Year in review: Houston hosts more than $87B in bankrupt energy debt

By   –  Senior reporter, Houston Business Journal
Dec 21, 2020, 12:59pm EST

Oil and gas bankruptcy hit a fever pitch in 2020; such companies have brought more than $87 billion to Houston’s bankruptcy court between the start of the year and Nov. 30.

That’s a larger debt total than in any year since before 2015, according to data from Haynes and Boone LLP. The H&B data only goes back to 2015.

The record bankruptcies came in a year fraught with trouble for oil and gas companies. The Covid-19 pandemic cut into demand for transportation fuels and manufacturing, which pushed the oil price down to record lows. That means many oil and gas producers had to pull back spending plans, leaving less work for the companies providing them with equipment and services to run their operations. The resulting downturn was almost certainly the deciding factor for many of the companies that ended up in bankruptcy court.

“There were plenty of companies that were living on the  brink, that maybe could have scraped by under better oil prices,” said Andrew Dittmar, senior analyst for Enverus.

In-court oil and gas restructuring this year was primarily done via debt-for-equity agreements, in which companies turn over some or all of their ownership interests to creditors in exchange for debt forgiveness. That’s not a great outcome for the stockholders who owned the companies before bankruptcy, who more often than not end up with nothing.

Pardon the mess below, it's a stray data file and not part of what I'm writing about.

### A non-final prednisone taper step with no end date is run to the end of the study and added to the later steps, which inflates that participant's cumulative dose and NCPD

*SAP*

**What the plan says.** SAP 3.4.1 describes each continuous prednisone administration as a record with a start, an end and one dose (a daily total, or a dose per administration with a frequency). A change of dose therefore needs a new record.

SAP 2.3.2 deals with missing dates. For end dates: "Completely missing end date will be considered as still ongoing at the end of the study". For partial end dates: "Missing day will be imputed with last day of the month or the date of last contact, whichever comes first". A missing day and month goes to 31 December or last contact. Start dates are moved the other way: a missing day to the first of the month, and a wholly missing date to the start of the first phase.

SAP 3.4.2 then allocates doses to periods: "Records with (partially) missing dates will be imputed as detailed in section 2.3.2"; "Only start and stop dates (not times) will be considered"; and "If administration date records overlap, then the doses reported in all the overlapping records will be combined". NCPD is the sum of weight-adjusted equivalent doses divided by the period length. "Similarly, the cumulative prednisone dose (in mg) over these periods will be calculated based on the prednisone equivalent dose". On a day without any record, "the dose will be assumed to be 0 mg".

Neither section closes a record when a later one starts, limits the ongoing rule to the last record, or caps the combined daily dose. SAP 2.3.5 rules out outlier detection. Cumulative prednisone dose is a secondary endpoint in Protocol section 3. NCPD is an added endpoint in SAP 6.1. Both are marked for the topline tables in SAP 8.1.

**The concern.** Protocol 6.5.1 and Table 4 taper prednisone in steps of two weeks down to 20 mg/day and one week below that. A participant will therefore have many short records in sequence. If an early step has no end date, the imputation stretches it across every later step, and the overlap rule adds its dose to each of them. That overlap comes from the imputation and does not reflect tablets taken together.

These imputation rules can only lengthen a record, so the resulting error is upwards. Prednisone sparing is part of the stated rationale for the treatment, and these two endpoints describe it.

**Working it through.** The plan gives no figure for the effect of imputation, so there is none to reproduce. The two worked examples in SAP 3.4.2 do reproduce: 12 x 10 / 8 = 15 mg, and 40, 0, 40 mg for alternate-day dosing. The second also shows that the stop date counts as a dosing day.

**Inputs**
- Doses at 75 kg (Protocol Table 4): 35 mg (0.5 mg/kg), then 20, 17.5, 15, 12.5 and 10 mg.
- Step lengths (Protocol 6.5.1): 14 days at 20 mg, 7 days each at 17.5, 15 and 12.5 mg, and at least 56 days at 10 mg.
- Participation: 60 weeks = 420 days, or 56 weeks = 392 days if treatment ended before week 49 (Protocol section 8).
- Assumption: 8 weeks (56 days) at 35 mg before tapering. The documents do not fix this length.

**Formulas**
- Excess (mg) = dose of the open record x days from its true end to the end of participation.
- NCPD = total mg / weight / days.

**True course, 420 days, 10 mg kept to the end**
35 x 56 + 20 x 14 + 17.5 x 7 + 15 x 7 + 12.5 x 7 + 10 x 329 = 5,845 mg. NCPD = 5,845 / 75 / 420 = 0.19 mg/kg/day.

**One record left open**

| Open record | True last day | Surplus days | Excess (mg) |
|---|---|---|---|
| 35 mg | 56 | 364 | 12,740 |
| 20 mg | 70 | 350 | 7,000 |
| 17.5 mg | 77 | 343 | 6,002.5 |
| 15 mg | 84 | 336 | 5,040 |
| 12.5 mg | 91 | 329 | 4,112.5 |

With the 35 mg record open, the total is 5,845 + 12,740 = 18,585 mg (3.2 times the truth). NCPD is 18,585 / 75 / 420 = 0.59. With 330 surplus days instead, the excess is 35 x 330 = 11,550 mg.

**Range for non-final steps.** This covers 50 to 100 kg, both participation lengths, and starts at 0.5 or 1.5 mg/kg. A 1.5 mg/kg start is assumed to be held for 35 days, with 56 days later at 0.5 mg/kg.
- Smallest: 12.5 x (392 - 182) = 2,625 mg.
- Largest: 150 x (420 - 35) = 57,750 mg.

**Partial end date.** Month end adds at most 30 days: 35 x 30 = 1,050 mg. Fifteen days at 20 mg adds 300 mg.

But that does mean that companies that have been through bankruptcy are probably better positioned to operate in 2021 than their counterparts who manages to scrape by and barely avoid bankruptcy, Dittmar said.

Management teams that ran their companies well enough that they were able to come through this and avoid Chapter 11 probably didn’t come through unscathed,” Dittmar said.

Most of the companies that had their balance sheets cleaned up in court were mid-sized, which means they probably won’t be having an outsized impact on the M&A market as buyers, Dittmar said. But it’s entirely possible that some of these formerly-bankrupt companies go from being a toxic acquisition target to an attractive one because of the reduced debt loads, Dittmar said.

By Joshua Mann
Joshua Mann